We also analyzed the reference climatology run (1979–2021) to diagnose the land-atmosphere coupling strength over the EURO-CORDEX domain under different weather and moisture dynamic regimes. Emphasis is on feedbacks between surface flux, boundary layer processes, and cloud formation. We divide the dataset into three scenarios to test the impact of weather conditions: Full dataset (i.e., no temporal subsetting), cloudy days without precipitation, and rainy days. Figure 3 (first row) shows that the coupling between latent heat and sensible heat flux, representing the energy partition at the land surface, exhibits a north-south (positive-to-negative) dipole pattern in the full dataset. By contrast, the coupling tends to be more negative across the domain on cloudy days and very weak on rainy days. Maps of correlation between ET and cloud water content (Figure 3, second row) reveal a negative coupling between these two variables over the entire domain. The negative coupling is consistent with the strong control exerted by the atmosphere on the surface flux, but appears much less pronounced on cloudy days.


Main Results in 2022 and 2023 – Role of the ocean

We assembled multi-decadal SST fields from various sources (e.g., atmospheric reanalyses, remote sensing products) and analyzed their different spatiotemporal characteristics on a common 0.25° x 0.25° grid. A useful metric for comparison is the variance ratio of daily SST anomalies, relative to mean seasonal cycle, of one SST dataset over the other. Figure 4d shows that the variance ratio of MURSST (Multi-scale Ultra-high Resolution SST, an objectively interpolated satellite and in-situ product) vs. ERA5 for the period 2002–2021 exceeds 1.2 in many places, especially in proximity to landmasses. First ICON simulations at 12-km spacing have been conducted to examine possible impacts of these differences, especially how the choice of SST lower boundary condition in ICON affects the region’s modeled atmospheric water budget. Figures 4a and 4b illustrate the total amount of ET minus precipitation (P) over six simulation months when using either ERA5-based SST or MURSST. The differences in ET–P from the two simulations are appreciable (±100 Kg/m² in six months, Figure 4c) and highlight that accurate representation of P of oceanic origin is an important issue when analyzing Europe’s hydroclimate for changes due to anthropogenic effects.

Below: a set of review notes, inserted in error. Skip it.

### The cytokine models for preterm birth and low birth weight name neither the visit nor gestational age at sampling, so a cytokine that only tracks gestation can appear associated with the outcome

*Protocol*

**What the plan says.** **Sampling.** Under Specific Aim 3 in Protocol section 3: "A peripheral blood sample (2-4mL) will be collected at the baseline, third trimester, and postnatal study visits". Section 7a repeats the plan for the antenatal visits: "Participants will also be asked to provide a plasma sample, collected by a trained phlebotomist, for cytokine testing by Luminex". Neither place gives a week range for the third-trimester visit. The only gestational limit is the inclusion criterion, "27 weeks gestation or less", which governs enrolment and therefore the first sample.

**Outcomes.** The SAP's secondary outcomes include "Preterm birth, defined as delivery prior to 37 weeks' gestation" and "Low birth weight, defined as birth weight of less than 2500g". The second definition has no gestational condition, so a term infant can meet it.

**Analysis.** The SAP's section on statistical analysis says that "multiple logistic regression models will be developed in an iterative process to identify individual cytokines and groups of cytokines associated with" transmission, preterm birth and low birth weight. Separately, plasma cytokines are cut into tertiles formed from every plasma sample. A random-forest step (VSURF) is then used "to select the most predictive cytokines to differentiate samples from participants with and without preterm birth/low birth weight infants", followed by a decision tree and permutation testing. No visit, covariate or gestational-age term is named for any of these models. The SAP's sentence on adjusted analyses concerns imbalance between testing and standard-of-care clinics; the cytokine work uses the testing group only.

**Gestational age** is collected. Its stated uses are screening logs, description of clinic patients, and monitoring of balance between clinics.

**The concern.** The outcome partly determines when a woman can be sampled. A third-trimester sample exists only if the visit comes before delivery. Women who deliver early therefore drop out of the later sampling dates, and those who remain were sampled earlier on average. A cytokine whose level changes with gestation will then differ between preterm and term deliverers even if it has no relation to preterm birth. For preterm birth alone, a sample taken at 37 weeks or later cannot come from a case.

DO2 figure4 new

Figure 4.  Total amount of ET–P over the period June to December 2002, as simulated with ICON on a 12-km grid using either (a) ERA5 SST or (b) MURSST as lower boundary condition. Panel (c) depicts the difference (a)–(b). Daily SST anomalies from MURSST have a systematically higher variance ratio when compared to ERA5 SST anomalies (see panel d).

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Coordination Office

logomosaik slim Universität Bonn Forschungszentrum Jülich Geomar Georg-August-Universität Göttingen Deutscher Wetterdienst